1. there is no maximum period prescribed for its operation; and
2. repeated parliamentary approval is not required for its continuation.
A resolution approving the proclamation of financial emergency can be passed by either House of
Parliament only by a simple majority, that is, a majority of the members of that house present
A proclamation of Financial Emergency may be revoked by the president at any time by a
subsequent proclamation. Such a proclamation does not require the parliamentary approval.
Effects of Financial Emergency
The consequences of the proclamation of a Financial Emergency are as follows:
1. The executive authority of the Centre extends (a) to directing any state to observe such canons of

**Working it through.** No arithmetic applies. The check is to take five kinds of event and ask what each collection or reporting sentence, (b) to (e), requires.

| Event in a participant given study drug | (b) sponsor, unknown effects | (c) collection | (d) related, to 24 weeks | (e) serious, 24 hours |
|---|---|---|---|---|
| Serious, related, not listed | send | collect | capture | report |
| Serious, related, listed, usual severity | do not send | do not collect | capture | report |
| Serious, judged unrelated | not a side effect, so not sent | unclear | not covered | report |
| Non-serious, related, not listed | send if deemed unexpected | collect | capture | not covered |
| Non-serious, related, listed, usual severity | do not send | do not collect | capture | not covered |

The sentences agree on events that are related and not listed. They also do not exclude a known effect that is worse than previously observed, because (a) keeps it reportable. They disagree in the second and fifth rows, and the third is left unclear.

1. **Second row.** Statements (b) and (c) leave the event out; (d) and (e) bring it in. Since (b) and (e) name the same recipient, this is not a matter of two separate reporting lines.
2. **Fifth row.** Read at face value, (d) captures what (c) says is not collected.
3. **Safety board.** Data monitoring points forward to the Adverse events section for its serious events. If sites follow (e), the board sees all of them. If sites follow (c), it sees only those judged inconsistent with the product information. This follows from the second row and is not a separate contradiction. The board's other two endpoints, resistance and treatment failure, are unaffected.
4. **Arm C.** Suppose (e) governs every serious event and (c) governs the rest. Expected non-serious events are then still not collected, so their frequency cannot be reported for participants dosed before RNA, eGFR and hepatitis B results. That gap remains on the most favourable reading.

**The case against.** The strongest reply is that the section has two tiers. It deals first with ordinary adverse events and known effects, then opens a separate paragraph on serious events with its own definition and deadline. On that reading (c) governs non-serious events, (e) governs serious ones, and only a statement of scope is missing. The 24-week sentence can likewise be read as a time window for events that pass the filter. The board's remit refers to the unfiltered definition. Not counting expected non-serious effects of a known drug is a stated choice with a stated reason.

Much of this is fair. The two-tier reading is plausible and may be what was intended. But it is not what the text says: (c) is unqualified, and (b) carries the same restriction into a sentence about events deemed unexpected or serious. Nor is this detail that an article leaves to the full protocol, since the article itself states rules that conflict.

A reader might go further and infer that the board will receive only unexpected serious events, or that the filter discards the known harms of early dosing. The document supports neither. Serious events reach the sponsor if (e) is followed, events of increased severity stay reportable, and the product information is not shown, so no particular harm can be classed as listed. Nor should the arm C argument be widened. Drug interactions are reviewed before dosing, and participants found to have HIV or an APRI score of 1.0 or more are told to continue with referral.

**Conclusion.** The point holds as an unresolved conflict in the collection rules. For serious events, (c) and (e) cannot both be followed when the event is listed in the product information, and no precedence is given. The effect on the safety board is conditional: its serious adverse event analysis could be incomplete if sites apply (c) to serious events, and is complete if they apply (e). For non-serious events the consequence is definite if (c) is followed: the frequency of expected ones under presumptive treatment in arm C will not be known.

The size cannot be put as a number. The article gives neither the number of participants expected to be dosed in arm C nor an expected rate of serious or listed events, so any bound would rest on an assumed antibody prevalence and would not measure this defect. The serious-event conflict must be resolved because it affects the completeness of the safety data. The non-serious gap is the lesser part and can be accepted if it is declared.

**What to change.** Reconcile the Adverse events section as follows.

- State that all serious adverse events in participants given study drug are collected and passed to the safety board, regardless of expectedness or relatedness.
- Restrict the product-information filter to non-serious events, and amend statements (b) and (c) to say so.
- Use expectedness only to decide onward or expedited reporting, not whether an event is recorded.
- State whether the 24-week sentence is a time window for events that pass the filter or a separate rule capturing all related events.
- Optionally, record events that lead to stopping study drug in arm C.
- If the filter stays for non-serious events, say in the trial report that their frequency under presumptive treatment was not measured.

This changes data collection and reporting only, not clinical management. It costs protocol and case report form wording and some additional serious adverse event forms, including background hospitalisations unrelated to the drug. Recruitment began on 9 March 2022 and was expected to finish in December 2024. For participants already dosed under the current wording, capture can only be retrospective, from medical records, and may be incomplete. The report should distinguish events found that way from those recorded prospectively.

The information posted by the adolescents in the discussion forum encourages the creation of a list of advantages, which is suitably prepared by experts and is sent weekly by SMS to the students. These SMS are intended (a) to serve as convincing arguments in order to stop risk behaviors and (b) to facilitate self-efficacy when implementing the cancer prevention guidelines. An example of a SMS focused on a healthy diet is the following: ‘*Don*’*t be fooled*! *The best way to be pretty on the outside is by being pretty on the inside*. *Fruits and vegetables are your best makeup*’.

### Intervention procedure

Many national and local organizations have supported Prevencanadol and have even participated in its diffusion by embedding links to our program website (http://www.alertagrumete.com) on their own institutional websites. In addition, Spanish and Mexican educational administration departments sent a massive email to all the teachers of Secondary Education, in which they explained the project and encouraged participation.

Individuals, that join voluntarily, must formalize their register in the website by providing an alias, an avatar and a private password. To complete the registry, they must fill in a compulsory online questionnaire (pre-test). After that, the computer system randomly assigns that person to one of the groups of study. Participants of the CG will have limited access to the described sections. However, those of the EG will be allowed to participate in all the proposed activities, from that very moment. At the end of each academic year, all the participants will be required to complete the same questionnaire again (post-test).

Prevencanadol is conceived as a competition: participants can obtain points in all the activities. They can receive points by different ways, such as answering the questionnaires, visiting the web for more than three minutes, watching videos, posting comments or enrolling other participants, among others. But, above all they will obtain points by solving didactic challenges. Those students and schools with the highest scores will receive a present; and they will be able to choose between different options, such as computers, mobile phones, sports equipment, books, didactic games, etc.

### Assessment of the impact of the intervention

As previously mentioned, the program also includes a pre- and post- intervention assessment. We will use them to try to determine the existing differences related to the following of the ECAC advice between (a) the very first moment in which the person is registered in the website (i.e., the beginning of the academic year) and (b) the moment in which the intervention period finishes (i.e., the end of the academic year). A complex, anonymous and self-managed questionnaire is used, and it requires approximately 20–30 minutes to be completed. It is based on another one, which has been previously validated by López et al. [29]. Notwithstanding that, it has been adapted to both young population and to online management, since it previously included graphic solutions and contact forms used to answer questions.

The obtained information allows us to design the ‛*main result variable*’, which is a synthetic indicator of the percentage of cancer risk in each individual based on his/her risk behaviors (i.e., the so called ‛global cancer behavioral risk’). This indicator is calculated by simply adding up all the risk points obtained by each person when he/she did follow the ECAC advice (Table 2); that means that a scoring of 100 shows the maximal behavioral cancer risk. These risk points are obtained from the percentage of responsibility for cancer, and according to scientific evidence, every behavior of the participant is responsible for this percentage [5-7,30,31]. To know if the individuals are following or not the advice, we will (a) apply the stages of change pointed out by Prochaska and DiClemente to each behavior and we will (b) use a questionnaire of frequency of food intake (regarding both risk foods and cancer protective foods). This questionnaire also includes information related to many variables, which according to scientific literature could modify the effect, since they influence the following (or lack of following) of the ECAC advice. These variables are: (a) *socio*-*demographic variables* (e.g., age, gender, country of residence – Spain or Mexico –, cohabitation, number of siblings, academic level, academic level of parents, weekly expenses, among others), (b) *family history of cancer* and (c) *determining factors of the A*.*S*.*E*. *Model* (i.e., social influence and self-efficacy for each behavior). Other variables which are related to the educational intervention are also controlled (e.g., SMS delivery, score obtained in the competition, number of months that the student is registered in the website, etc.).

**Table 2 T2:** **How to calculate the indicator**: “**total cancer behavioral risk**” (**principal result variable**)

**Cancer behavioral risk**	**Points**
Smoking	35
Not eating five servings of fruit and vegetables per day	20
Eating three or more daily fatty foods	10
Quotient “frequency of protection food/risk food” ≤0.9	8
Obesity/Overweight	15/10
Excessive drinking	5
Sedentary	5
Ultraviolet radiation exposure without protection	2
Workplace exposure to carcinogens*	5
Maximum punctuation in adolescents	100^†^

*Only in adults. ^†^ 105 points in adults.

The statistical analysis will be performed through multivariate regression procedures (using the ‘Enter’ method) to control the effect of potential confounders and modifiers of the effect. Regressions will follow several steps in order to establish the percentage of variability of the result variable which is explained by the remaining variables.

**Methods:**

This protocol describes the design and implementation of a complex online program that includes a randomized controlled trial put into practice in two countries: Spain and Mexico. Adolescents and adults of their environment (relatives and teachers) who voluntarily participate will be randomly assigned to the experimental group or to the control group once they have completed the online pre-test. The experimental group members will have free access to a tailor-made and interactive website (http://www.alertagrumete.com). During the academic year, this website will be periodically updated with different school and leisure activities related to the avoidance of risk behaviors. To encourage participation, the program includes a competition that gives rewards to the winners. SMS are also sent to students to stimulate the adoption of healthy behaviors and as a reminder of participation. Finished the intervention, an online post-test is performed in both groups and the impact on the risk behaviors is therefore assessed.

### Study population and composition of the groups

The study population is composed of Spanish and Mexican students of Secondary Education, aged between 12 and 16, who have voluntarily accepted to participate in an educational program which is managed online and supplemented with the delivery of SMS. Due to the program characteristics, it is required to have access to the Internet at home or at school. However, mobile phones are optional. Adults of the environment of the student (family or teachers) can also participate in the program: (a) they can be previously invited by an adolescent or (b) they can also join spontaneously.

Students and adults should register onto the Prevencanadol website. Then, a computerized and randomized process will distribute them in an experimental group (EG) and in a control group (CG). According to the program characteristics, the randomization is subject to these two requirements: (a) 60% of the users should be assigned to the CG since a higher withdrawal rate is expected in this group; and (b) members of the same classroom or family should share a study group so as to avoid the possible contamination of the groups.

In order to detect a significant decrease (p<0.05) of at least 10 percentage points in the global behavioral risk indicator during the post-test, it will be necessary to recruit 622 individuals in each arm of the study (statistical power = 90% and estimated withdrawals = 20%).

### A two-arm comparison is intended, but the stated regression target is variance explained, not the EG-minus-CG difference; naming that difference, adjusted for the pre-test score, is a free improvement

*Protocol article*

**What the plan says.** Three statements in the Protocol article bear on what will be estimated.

financial propriety as are specified by it; and (b) to directions as the President may deem
necessary and adequate for the purpose.
2. Any such direction may include a provision requiring (a) the reduction of salaries and allowances
of all or any class of persons serving in the state; and (b) the reservation of all money bills or
other financial bills for the consideration of the President after they are passed by the legislature of
3. The President may issue directions for the reduction of salaries and allowances of (a) all or any
class of persons serving the Union; and (b) the judges of the Supreme Court and the high court.
During the operation of a financial emergency, the Centre acquires full control over the states in
No Financial Emergency has been declared so far, though there was a financial crisis in 1991.
The term panchayat raj in India signifies the system of rural local self government. It is created in
all states in India by the acts of concerned state legislature to establish democracy at grass root
It is entrusted with duties and the responsibility in the field of rural development. It was
constitutionalized through 73rd amendment act of 1992.